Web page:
The Sacramento region will proceed with removing ammonia from its sewage effluent, settling a key dispute in a legal battle over protecting water quality in the Delta.
In the settlement reached Friday, the Sacramento Regional County Sanitation District agreed it no longer will fight the terms of a state permit, issued in 2010, that requires the capital region to remove ammonia and nitrogen from its urban wastewater. The district's board is led by elected officials from throughout the region.
The regional treatment plant near Elk Grove processes effluent from 1.4 million people in the capital area. That mixture is then pumped into the Sacramento River near Freeport at the rate of millions of gallons every day.
This effluent is the largest single source of ammonia entering the aquatic environment of the Sacramento-San Joaquin Delta; scientists say it has contributed to an altered food chain and potentially the decline of native fish species.
The sanitation district has contested the science behind this claim. But it agreed to drop its opposition to the treatment requirement in the lawsuit, originally filed against the state in 2011.
Stan Dean, district engineer, said the agency always planned to cut ammonia by 50 percent. Going to 100 percent is "not the end of the world for us," especially after seeing results of an $18 million pilot treatment project.
"It's a very good business decision for the sanitation district, and it's a very pragmatic thing to do, and it puts an end to this war over should we or shouldn't we remove ammonia," Dean said. "We're just going to move forward and do it."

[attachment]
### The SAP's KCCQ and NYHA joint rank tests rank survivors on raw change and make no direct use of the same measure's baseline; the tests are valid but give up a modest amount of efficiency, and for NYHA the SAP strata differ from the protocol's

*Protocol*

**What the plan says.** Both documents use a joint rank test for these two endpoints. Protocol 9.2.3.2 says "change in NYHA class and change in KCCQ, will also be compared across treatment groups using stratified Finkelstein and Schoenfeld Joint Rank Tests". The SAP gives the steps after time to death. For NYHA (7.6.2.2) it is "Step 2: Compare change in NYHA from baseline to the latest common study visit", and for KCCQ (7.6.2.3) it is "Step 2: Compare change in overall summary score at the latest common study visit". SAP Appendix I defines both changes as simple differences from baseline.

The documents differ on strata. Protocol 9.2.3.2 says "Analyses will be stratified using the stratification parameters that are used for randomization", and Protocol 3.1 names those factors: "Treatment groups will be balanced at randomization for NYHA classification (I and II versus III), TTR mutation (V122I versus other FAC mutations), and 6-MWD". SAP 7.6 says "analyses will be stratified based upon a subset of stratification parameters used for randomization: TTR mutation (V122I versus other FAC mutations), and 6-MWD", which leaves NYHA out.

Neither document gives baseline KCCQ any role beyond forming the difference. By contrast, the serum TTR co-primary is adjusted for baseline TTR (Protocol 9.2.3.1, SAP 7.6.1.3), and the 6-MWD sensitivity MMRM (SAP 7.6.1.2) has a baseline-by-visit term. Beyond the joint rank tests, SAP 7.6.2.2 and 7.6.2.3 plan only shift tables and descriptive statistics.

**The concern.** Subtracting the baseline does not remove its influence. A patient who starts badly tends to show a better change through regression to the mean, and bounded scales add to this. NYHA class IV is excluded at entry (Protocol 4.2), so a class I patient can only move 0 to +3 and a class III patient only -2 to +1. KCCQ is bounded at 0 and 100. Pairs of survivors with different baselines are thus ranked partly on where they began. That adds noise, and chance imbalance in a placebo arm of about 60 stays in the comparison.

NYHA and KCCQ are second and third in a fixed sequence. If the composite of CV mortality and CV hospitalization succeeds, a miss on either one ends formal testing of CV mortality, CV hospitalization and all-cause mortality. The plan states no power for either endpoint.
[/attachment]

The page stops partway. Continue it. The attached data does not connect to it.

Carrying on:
Ken Landau, assistant executive officer of the Central Valley Regional Water Quality Control Board, which imposed the rules and became the target of the lawsuit, called the settlement a "big plus" in that it allows both parties to focus on solving the ammonia problem.
"Rather than litigating, we will be working with them on the science of building this treatment solution, and that's a big win for both," Landau said.
The sanitation district agreed to meet the original deadline to remove ammonia, which is May 2021.
The district, however, is not giving up its fight against other permit terms that require the wastewater to be filtered. This so-called "tertiary" treatment step was also ordered in 2010 to remove pathogens, such as giardia and E. coli, and other pollutants. The lawsuit will remain active on this front.
Whether the district ultimately wins or loses on filtration, the settlement gives it two more years to meet the filtration requirement. That new deadline is May 2023.
The sanitation district estimates the filtration and ammonia removal together will cost $1.6 billion, to be funded primarily by ratepayers. Dean said ammonia removal alone might cost half as much, still a huge investment because it requires major renovations at the treatment plant.
"Essentially, we're going to replace our existing secondary wastewater treatment process with a new one," he said.
The settlement still must be approved in Sacramento Superior Court. Other parties to the lawsuit include a number of water agencies that rely on Delta water diversions and support the state's treatment order, including Metropolitan Water District of Southern California and Westlands Water District.
Contact The Bee's Matt Weiser at (916) 321-1264. Follow him on Twitter @matt_weiser.